ICE has doubled the number of agents assigned to export control cases; the FBI has enhanced its counterintelligence efforts against export violators; the Commerce Department has increased its successful investigations and prosecutions involving illegal exports by about 80% this past year; the DCIS and other Defense Department agencies have stepped up their investigative efforts to protect our military technology.
And, we at the Department of Justice have made export control our top counterintelligence priority. In fact, we have seen a 60 percent increase in the number of export control cases filed over the past year. In fact, you'll hear about developments in two cases that happened in just the past week the sentencing of a Pittsburgh company for lying to regulators about the illegal export to Pakistan of items used in nuclear reactors and missiles and the charges brought against two individuals in Utah for trying to export components for F-4 and F-14 fighter jets, technology that Iran desperately needs to maintain its air force.
While this increased enforcement activity is a step forward, we all believe that we need to undertake a stronger and more comprehensive response to this threat. Just as we mobilized after 9/11 to mount our effort against the threat of international terrorism, we need to mobilize and harness all of our counter-proliferation assets and focus them on the threat of technology proliferation.
We're doing that with this initiative, and we're doing it in a couple of ways.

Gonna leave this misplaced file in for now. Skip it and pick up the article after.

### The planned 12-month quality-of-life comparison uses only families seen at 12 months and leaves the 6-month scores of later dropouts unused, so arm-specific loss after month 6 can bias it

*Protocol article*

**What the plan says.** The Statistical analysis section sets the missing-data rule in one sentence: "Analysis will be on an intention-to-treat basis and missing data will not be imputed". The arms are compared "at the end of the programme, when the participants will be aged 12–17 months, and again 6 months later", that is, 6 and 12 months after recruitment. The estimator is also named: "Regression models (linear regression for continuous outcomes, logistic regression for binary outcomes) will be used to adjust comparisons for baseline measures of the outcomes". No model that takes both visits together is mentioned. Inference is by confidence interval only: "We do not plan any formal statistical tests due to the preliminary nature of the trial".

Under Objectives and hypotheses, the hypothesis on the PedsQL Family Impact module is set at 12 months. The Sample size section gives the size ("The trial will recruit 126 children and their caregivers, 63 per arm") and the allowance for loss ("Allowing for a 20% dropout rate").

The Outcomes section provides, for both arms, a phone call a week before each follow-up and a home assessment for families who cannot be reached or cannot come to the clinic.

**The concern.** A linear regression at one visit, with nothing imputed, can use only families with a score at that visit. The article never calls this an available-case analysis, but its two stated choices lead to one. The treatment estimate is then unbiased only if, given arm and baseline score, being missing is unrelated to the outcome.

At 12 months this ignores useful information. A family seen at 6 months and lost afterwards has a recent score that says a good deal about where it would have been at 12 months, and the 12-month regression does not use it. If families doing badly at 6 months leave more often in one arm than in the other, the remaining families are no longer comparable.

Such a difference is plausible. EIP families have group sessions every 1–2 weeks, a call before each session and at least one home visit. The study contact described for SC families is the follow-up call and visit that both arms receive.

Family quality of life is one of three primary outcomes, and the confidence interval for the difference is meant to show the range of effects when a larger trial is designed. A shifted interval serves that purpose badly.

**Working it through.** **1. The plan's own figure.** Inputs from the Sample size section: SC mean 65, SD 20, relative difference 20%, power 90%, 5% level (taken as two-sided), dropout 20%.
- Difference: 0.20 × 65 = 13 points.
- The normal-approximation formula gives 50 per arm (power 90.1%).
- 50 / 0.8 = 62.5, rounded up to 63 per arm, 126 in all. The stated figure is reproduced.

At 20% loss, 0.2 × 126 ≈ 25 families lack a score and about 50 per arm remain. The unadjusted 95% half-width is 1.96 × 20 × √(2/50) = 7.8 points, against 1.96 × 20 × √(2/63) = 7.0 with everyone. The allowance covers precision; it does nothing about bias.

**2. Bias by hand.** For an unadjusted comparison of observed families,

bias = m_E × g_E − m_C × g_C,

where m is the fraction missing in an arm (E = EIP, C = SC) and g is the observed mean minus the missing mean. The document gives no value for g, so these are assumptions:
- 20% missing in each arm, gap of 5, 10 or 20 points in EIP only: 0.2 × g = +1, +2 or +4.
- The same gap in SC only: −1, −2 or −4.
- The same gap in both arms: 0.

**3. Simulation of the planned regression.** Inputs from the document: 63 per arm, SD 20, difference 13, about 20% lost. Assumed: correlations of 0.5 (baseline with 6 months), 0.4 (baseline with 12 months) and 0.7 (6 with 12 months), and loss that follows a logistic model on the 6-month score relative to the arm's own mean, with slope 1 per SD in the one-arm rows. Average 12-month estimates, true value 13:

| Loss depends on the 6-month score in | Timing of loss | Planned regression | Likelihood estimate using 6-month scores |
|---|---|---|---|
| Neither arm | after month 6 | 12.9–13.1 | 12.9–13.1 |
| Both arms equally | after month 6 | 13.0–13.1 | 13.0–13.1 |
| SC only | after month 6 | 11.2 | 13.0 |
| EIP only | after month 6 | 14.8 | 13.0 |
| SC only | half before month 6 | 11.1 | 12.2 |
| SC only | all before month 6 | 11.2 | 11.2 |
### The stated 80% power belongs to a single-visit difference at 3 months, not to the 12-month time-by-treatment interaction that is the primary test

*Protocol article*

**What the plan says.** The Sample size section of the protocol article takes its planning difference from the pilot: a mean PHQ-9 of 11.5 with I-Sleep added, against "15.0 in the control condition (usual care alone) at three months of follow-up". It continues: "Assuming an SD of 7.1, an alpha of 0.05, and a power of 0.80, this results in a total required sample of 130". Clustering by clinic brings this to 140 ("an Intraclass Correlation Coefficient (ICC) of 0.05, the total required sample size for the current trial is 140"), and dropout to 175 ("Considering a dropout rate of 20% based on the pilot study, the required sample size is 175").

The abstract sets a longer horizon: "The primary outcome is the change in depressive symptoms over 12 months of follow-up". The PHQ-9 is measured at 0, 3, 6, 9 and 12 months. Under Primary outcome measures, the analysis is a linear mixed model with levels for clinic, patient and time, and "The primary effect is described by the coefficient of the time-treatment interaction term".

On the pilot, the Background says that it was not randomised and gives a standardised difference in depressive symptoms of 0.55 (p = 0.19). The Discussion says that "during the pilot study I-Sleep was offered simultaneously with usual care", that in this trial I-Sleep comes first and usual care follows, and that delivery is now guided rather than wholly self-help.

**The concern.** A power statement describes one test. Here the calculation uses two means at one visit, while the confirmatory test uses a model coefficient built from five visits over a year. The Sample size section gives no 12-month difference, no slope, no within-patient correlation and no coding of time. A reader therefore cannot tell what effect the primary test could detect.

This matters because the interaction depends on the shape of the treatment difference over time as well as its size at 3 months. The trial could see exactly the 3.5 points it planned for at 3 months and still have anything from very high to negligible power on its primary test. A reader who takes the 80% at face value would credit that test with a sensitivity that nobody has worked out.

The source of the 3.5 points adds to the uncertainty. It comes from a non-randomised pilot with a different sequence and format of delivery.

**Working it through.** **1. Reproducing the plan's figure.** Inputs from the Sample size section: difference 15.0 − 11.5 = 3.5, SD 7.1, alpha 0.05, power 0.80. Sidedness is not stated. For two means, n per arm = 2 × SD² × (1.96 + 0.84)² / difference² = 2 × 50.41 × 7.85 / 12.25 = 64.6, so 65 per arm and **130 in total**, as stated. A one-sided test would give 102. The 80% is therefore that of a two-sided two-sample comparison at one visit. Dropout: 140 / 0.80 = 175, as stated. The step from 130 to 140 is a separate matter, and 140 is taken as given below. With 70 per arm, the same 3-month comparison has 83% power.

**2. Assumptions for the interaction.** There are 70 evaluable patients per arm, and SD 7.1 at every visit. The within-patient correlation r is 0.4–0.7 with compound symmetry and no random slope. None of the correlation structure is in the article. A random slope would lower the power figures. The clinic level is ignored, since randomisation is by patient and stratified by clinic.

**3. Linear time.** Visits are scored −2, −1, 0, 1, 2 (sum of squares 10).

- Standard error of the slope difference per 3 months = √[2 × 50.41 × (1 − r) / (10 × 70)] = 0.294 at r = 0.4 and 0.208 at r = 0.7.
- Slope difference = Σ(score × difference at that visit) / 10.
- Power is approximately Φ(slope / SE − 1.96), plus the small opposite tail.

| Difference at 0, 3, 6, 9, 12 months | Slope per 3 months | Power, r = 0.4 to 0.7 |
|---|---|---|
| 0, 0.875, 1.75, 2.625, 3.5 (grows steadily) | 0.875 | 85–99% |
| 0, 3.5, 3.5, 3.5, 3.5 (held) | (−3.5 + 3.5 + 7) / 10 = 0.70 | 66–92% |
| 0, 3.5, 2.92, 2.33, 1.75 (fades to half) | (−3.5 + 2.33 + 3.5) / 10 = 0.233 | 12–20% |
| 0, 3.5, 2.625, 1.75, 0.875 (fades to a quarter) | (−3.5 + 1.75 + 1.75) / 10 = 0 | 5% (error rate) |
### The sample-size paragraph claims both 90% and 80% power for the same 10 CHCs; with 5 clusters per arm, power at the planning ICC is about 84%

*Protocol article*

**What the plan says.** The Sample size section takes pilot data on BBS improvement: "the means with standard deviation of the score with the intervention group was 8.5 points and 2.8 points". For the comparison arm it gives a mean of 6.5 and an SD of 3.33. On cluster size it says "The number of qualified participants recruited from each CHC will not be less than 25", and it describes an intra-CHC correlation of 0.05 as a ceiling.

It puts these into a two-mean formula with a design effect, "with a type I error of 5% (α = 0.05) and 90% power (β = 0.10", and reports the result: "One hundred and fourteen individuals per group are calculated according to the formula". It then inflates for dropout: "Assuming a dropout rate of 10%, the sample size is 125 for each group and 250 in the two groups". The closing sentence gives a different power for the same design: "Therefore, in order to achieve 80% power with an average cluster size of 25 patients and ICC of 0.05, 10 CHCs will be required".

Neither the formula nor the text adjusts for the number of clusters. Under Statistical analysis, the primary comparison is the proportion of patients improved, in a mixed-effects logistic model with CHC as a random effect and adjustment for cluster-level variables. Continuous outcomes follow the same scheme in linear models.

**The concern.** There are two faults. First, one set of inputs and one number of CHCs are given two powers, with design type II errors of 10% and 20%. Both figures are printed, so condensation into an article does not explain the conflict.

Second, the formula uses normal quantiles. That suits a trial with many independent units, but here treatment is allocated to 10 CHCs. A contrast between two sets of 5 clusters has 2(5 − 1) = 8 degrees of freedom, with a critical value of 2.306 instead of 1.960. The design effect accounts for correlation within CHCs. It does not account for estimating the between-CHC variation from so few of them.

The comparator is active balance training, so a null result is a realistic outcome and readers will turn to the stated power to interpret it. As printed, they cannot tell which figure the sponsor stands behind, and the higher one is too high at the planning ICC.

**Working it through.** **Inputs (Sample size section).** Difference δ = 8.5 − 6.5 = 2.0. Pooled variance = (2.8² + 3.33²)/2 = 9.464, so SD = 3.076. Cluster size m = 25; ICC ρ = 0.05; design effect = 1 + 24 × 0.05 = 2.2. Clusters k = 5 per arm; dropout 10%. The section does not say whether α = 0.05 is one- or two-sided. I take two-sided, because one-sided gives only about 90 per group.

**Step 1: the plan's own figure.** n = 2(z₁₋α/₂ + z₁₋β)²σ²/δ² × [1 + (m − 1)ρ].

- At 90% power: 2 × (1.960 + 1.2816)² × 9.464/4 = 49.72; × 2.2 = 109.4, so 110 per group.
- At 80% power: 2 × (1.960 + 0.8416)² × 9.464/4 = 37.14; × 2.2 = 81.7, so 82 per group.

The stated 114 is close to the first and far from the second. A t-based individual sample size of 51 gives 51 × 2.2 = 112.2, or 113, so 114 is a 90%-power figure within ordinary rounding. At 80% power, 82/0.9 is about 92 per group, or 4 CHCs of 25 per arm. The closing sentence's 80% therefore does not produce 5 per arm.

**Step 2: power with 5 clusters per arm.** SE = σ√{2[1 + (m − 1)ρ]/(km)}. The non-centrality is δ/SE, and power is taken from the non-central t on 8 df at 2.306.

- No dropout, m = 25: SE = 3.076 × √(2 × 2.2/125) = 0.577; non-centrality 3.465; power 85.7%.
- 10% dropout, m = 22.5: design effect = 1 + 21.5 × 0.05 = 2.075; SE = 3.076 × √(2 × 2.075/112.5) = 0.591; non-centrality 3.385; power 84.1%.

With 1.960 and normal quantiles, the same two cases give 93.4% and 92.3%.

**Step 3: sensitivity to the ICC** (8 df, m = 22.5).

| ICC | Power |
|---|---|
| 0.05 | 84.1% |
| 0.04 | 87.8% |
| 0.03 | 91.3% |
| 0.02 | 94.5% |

First, we are building the expertise we need among the prosecutors to handle the increasing workload we're getting from the investigating agencies. Because these cases typically involve sensitive international issues, classified information and complex regulatory schemes, they can be extremely difficult to prosecute. Some prosecutors have a great deal of experience in these cases, while others do not. Under this initiative, we are expanding our training of field prosecutors around the country, and we recently appointed a new National Export Control Coordinator, Steve Pelak , to help manage the prosecutor training and to make sure that our prosecutors have the tools they need to handle these cases effectively.
Second, we are creating Counter-Proliferation Task Forces in districts around the country that will bring together the prosecutors, the investigative agencies, the export licensing agencies and the intelligence community to coordinate their efforts against export theft on both a strategic and an operational level. Just as we have done with the Joint Terrorism Task Forces and other coordinating mechanisms in the counterterrorism context, these task forces will help to institutionalize and ensure the coordination that is so absolutely vital to our ability to defend against technology proliferators.
I'd like to thank my colleagues here today, as well as the U.S. Attorneys and all of our other partners who are working so hard to build this coordination. Their efforts -- and the presence of my colleagues here today -- demonstrate both our recognition of the threat we face and our commitment to do everything in our power to prevent our sensitive technologies and military systems from falling into the wrong hands.
With that, I'd like to turn it over to the other representatives here who can discuss their role in this initiative and shed more light on some of the recent cases that have been brought. Afterwards, we'd be happy to take your questions.
SOURCE U.S. Department of Justice